Bartleby by Herman Melville.

“I would prefer not to.”

This text is open to a wide variety of interpretations. Some readers may find it poignant, while others could deconstruct it from a psychological perspective. However, it can be seen as an existential drama about choice and movement.

The main character opts to stay still. This life strategy has disastrous personal consequences. Nevertheless, the individual gains a degree of dignity and freedom via this choice. Under capitalism, movement, circulation and growth are seen as valuable, while reflection is not perceived as important. Refusing to participate in the race is viewed by authority as a crime.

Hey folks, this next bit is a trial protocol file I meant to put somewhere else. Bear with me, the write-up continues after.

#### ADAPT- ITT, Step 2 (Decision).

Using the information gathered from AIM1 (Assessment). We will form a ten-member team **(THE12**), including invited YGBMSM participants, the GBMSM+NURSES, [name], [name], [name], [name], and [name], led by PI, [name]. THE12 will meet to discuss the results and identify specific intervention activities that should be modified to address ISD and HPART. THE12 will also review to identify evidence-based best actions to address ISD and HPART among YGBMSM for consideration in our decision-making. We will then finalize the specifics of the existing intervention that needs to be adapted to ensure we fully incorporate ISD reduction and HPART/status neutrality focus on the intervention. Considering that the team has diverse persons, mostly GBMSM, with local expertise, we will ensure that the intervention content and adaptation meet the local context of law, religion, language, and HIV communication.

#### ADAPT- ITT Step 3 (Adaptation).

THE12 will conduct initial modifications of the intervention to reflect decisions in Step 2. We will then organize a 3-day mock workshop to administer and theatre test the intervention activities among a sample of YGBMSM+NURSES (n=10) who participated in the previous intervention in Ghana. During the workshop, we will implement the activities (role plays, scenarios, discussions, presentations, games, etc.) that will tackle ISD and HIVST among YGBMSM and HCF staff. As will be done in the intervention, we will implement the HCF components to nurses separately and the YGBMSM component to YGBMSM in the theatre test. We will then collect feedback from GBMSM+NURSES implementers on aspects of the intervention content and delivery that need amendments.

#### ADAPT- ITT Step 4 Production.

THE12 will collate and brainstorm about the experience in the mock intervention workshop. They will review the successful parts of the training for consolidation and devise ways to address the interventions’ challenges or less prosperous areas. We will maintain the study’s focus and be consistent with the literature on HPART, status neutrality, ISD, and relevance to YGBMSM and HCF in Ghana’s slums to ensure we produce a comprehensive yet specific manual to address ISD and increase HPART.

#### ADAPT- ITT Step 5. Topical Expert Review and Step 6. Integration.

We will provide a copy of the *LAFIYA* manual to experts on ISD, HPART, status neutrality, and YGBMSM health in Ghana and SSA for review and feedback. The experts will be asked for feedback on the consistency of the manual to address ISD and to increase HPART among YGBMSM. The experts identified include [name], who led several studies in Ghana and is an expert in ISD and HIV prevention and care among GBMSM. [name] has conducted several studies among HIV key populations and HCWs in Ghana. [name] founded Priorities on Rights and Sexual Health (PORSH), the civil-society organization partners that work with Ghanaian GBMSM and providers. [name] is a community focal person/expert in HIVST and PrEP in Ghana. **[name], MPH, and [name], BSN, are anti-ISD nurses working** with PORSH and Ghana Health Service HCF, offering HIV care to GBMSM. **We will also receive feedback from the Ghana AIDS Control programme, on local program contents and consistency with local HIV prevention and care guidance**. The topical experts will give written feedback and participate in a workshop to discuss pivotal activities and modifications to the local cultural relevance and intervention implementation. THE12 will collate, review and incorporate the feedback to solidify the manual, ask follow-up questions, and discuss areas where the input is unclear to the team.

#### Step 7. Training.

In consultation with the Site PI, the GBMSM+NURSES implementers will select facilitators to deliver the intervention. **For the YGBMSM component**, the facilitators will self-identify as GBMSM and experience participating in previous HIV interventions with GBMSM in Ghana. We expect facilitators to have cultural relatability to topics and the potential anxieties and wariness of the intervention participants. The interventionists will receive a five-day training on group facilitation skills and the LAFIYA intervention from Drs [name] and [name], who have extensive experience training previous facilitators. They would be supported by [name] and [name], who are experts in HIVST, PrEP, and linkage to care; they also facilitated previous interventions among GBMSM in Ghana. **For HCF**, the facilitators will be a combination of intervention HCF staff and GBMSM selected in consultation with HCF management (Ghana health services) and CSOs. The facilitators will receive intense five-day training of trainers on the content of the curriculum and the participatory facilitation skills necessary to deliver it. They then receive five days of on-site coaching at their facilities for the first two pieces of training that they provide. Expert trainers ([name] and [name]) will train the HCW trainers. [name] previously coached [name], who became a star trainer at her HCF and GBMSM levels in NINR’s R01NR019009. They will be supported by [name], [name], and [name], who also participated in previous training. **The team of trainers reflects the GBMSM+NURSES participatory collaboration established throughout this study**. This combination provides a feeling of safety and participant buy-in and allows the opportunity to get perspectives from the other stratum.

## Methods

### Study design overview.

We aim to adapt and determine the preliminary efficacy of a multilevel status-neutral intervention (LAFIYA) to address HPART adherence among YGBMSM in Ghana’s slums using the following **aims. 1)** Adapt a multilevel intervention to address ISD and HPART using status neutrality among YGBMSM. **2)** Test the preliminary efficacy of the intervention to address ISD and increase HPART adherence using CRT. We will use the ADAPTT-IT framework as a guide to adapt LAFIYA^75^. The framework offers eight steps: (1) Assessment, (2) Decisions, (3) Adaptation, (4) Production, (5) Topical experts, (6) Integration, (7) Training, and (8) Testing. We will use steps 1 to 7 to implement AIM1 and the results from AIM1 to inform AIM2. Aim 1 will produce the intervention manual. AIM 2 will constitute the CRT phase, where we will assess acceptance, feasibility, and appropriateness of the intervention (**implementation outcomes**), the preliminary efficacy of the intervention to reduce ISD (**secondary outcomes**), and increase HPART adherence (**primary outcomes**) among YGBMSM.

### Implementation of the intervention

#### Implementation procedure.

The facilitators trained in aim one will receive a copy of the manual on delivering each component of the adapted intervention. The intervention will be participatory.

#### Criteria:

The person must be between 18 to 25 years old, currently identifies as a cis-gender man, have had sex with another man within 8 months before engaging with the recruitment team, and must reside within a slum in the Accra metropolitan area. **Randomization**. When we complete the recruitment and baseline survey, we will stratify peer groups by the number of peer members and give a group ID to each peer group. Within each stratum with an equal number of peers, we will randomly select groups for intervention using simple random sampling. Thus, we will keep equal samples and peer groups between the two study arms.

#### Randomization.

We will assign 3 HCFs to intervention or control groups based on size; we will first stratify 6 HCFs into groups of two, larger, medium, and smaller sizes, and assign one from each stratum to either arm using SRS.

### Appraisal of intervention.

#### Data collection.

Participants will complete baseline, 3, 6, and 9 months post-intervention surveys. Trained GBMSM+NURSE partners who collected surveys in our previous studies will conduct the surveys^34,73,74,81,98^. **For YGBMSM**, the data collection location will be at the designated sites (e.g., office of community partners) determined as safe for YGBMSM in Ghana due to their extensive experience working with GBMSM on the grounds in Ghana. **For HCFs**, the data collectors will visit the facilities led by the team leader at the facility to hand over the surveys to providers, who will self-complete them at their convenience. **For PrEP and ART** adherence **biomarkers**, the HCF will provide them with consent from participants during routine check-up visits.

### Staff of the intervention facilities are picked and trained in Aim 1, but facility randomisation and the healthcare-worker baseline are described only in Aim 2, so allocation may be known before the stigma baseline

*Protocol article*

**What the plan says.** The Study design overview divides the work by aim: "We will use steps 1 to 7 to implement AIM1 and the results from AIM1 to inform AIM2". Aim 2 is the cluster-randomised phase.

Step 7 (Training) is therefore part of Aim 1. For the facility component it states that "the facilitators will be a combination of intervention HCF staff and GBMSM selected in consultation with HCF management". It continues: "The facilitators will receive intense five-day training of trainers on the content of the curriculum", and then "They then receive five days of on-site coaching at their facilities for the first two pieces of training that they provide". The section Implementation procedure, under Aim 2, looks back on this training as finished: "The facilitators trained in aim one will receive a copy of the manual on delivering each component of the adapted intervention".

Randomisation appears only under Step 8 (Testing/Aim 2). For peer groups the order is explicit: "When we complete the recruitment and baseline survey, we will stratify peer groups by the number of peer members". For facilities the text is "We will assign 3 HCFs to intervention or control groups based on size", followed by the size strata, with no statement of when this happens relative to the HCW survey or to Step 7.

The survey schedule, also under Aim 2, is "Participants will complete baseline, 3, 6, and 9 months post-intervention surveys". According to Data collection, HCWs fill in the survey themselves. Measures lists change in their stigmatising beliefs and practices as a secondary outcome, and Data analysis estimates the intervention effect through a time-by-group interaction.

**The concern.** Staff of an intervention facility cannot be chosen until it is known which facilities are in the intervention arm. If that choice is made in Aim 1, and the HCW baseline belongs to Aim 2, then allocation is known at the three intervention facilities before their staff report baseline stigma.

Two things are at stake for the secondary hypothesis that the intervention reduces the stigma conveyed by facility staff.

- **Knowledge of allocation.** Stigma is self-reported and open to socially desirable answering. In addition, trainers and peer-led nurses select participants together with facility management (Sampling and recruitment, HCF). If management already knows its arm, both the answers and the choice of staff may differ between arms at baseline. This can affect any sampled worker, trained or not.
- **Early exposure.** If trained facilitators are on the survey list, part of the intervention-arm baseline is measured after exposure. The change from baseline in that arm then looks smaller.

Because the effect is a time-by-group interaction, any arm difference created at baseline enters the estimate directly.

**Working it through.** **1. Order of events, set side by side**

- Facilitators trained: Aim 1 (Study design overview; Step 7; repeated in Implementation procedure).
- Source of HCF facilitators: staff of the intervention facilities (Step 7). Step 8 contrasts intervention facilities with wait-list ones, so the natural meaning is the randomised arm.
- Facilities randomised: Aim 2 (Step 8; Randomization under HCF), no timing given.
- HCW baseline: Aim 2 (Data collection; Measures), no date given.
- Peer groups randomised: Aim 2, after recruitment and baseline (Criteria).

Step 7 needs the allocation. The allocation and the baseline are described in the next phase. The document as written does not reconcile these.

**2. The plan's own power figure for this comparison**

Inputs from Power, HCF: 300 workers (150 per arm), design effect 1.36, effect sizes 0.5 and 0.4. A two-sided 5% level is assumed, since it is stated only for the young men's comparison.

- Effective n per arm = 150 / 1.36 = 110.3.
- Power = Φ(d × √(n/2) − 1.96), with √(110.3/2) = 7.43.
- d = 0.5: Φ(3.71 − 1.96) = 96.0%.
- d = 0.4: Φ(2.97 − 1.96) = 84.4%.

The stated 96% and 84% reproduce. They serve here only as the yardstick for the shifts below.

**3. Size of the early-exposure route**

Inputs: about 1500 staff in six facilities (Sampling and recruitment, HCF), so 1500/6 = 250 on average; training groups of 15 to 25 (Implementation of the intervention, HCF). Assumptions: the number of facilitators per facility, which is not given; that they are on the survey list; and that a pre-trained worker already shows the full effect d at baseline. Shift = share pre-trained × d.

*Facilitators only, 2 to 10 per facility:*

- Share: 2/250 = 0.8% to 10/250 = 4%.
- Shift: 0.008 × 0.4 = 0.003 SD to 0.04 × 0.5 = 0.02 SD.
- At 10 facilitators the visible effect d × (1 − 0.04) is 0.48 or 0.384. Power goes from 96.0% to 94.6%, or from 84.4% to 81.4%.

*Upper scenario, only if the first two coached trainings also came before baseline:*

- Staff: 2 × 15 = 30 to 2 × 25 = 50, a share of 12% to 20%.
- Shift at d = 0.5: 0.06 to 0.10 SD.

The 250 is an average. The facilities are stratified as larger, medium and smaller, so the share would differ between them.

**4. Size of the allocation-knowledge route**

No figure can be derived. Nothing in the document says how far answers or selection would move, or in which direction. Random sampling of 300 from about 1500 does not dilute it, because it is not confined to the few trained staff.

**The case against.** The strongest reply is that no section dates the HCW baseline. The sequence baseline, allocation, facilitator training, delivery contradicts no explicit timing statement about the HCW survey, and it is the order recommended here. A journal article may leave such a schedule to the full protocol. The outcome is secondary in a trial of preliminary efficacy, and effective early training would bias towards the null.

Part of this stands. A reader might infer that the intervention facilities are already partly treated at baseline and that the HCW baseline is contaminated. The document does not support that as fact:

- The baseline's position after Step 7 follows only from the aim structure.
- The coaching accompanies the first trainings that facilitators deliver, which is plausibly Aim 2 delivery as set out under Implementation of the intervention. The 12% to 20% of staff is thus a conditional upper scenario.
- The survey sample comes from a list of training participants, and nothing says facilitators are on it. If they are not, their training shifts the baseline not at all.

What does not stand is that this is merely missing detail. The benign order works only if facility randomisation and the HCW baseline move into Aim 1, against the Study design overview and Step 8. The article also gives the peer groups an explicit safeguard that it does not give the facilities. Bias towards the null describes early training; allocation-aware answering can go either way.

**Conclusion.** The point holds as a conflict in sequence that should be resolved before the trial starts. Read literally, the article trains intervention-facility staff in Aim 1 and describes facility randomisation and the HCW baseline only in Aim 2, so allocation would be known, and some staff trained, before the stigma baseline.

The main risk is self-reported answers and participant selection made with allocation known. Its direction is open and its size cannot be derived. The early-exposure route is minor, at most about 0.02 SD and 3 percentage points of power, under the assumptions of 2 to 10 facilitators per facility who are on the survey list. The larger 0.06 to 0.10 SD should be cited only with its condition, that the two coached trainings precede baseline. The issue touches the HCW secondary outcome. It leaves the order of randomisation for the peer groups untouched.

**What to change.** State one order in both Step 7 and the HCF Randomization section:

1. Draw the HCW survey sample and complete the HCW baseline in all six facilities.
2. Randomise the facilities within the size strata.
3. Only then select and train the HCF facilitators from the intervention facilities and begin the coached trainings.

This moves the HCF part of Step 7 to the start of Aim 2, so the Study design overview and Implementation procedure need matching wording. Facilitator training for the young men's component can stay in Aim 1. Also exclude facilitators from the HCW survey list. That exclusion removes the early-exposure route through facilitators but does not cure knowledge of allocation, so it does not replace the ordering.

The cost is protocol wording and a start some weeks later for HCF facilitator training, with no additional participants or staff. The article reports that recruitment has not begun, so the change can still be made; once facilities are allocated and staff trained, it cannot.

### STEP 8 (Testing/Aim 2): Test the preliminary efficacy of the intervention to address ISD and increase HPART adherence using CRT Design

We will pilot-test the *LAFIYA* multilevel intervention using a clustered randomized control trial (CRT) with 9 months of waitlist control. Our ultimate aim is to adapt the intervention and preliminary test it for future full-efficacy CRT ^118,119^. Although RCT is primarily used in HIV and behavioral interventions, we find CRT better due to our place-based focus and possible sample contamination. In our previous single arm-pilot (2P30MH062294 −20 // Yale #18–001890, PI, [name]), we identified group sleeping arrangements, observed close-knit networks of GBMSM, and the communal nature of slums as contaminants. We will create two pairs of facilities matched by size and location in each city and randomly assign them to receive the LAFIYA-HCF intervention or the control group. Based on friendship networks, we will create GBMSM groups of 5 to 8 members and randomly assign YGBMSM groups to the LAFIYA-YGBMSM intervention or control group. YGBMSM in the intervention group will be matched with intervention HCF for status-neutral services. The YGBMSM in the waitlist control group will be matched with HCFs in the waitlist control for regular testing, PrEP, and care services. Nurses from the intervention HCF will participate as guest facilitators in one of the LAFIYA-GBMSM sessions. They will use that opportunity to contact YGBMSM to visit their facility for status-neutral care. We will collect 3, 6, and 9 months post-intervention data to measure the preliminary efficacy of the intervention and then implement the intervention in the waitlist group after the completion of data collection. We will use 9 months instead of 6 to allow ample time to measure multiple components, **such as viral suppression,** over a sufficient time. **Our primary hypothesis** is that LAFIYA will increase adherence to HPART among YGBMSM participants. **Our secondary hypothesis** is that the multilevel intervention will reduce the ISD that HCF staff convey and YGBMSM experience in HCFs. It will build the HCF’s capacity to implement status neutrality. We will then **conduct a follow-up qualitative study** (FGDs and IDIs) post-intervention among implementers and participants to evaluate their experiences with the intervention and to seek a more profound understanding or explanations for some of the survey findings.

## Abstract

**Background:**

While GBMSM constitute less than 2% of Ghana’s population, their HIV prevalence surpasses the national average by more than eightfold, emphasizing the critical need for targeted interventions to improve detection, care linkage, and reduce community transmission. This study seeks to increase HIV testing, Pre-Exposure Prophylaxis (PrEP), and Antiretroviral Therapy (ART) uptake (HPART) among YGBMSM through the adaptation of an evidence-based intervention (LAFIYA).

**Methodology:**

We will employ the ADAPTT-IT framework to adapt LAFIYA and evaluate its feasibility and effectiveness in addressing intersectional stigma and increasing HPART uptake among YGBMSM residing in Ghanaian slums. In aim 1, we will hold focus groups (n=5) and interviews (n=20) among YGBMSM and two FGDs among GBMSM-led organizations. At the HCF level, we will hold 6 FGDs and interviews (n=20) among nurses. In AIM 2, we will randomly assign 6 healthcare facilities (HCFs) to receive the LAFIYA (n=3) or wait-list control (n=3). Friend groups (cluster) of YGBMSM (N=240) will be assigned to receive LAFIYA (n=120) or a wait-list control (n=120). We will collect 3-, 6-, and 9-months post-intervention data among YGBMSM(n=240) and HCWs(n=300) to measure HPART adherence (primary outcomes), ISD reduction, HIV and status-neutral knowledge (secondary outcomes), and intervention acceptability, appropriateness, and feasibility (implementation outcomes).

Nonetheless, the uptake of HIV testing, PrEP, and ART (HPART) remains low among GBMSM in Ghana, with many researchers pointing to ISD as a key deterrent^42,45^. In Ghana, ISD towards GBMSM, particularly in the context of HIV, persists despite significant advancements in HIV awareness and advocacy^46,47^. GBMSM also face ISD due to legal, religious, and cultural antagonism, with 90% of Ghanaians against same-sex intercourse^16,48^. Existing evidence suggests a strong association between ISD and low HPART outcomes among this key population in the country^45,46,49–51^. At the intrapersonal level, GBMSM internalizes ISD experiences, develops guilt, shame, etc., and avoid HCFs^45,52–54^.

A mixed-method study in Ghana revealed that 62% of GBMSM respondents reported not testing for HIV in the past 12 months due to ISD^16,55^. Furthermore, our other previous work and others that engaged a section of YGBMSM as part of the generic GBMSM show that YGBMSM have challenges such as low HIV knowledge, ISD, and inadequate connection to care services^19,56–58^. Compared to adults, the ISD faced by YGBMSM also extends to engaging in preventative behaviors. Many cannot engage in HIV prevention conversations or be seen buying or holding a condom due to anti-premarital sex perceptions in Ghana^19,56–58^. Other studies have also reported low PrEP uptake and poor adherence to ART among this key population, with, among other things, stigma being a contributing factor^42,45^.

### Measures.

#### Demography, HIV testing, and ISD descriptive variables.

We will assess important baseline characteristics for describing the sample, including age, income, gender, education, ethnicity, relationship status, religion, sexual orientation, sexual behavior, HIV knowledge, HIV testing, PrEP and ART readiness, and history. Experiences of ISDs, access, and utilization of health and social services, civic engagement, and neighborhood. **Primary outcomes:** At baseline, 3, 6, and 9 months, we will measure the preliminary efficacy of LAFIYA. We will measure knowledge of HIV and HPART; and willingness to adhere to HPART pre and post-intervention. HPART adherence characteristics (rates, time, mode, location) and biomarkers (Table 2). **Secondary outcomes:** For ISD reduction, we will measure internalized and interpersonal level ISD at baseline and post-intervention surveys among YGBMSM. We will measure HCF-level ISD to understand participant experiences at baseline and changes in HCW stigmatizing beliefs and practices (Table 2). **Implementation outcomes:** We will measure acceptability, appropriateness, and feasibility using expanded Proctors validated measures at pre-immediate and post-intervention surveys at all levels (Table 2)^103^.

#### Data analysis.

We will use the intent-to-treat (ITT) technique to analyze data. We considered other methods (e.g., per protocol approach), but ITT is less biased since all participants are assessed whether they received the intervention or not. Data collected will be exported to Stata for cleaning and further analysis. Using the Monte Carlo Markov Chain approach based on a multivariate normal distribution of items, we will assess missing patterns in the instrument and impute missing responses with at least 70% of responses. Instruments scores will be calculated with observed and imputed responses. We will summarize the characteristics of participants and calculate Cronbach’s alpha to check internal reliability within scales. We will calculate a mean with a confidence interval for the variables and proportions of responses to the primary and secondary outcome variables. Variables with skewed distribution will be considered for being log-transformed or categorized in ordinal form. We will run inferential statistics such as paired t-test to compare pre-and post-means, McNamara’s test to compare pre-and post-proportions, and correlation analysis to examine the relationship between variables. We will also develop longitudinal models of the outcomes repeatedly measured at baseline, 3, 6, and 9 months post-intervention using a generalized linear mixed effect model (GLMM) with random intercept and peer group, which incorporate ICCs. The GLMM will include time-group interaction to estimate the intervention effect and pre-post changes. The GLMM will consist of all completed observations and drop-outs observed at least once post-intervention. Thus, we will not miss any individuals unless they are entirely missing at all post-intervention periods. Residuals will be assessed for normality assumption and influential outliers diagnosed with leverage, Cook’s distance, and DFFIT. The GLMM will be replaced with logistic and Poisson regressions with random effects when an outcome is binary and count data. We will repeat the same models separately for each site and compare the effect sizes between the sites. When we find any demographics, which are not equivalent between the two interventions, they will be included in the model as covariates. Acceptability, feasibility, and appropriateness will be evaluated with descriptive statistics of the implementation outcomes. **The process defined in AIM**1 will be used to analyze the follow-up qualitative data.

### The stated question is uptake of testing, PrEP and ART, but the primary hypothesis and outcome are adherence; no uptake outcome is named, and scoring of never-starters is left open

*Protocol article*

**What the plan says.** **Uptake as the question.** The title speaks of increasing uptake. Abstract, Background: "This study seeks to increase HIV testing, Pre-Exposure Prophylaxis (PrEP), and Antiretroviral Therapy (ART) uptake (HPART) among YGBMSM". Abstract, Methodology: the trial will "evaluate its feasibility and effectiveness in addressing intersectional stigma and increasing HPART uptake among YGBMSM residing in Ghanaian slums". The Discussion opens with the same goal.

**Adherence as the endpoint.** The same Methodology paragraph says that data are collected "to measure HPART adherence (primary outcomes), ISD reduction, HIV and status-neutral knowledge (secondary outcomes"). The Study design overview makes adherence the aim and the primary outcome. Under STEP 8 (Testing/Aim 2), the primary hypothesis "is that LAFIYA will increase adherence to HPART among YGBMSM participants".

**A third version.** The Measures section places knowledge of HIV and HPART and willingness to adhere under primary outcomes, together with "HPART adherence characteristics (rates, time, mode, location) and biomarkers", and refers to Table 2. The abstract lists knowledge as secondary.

If we say yes too often, we are open to excessive exploitation. By preferring no, we can draw some of the lines we want. Flexibility, agility and contentment can only be maintained if we have the kind of courage embodied by the character depicted by Melville.

 

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